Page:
I recently set up blog as a support site for students I teach. It's not password protected or truly private, but I don't advertise it's existence and it isn't indexed by search engines, so the only way students arrive at the site is if I send them there, which I do via dark social channels (VLE, email, etc). This means that the server logs tell an interesting story about the technology our students are using to access information.
% arrive via Windows, many of these from university computers in open access labs. The preponderance of Windows doesn't surprise me as this is "work" and we know that students often prefer not to pollute their personal devices with such content. 10% arrive on Macintoshes, although if you add in iOS that climbs to 17%. 12% use mobile devices to access the content. (I suspect the iPad is me as I haven't seen any evidence of our students using them.) And yes, they really, really do like Chrome, confirming my informal observations.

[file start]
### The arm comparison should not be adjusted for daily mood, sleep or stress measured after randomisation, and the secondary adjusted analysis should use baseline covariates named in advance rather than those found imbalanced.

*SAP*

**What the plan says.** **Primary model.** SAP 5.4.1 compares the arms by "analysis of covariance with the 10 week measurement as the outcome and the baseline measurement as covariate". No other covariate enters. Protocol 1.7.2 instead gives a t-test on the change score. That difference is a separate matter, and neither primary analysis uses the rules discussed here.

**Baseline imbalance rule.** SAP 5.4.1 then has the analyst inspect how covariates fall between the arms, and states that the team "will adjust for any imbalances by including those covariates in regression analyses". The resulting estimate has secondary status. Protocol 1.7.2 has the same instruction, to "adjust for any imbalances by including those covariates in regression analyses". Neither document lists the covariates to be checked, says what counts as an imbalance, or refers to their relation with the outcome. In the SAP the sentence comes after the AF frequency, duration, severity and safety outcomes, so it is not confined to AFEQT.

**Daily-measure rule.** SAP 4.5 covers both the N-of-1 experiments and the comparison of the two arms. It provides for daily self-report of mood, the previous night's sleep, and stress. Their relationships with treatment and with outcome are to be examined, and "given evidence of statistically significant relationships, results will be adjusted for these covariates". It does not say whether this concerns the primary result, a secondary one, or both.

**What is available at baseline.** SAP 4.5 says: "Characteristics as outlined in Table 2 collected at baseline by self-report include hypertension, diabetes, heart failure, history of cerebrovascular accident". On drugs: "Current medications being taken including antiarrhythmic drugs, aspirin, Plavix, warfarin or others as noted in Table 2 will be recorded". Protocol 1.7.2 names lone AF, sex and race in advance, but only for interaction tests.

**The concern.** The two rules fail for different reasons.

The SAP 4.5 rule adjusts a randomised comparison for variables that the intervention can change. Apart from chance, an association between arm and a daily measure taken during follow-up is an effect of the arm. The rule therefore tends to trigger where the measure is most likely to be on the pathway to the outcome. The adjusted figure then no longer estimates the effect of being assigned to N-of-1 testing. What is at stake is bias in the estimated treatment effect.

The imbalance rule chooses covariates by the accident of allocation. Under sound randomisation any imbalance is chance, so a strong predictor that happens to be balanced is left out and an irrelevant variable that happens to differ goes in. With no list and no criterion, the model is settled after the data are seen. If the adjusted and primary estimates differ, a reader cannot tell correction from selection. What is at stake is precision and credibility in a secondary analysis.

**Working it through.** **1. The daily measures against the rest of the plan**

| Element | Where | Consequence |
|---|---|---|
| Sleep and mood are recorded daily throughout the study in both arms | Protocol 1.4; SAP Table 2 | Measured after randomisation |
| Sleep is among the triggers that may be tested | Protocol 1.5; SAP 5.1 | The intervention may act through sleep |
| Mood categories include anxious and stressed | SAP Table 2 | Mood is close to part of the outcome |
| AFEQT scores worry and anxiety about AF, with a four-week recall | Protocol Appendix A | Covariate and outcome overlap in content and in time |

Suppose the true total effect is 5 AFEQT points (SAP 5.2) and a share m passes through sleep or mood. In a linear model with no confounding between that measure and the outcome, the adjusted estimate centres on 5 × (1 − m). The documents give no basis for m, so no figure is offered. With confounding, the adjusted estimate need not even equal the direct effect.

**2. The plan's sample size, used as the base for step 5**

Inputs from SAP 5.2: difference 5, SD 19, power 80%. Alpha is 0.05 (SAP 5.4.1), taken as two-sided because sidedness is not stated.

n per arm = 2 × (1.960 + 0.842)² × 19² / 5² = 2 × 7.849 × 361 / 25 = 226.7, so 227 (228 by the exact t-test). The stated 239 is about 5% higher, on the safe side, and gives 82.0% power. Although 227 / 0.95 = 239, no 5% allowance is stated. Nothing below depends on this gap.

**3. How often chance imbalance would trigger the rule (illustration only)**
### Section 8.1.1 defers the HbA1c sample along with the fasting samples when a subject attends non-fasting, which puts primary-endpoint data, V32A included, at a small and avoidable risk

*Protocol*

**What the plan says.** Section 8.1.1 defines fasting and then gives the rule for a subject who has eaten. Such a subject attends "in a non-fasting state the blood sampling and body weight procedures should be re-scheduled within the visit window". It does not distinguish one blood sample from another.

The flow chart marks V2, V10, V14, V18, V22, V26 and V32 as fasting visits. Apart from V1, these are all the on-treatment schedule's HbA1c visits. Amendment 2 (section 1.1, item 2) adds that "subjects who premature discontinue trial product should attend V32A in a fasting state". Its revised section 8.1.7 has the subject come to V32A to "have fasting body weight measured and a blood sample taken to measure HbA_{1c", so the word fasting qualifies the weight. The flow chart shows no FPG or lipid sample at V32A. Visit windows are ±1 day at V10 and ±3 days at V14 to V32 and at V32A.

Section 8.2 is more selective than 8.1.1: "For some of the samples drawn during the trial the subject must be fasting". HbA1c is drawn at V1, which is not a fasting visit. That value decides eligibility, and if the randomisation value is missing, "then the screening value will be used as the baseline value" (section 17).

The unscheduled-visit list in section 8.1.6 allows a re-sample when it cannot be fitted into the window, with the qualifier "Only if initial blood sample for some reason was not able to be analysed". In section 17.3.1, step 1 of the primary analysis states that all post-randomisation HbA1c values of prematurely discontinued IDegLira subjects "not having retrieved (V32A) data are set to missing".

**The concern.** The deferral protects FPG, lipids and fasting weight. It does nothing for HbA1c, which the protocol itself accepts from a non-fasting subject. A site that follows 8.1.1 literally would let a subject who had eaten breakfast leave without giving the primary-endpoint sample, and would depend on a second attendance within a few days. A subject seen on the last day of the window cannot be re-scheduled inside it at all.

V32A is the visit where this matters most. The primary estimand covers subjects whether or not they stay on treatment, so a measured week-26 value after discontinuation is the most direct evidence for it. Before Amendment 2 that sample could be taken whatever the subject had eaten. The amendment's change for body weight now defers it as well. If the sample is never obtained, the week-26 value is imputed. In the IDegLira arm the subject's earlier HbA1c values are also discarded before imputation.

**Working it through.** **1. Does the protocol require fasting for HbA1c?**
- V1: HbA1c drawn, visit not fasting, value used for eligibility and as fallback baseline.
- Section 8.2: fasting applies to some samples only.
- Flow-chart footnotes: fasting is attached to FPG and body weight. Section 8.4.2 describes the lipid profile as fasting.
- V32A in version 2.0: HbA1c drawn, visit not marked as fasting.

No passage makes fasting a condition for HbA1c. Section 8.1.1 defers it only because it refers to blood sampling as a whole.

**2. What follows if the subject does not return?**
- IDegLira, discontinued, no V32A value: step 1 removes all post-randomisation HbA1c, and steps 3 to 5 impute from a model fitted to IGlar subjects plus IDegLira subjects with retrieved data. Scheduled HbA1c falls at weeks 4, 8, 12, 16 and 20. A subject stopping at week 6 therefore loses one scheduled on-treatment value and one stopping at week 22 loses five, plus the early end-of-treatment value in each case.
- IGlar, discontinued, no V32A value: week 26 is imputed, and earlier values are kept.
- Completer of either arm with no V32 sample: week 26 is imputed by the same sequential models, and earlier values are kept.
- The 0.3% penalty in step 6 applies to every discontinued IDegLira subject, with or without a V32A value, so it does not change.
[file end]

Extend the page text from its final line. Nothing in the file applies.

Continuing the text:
There's something else I can do with this - use the server stats to probe the Dark Social referrers. In spite of apparent passivity on Google+, 41% of incoming traffic actually comes from there (very high lurker rate - they observe but will not contribute). The rest comes from my mailshots: 35% from GMail, 21% from Yahoo and 3% from Hotmail.
I like this data. In spite of the fact I hate myself for resorting to DarkSocial, this is just another way it is working for me currently.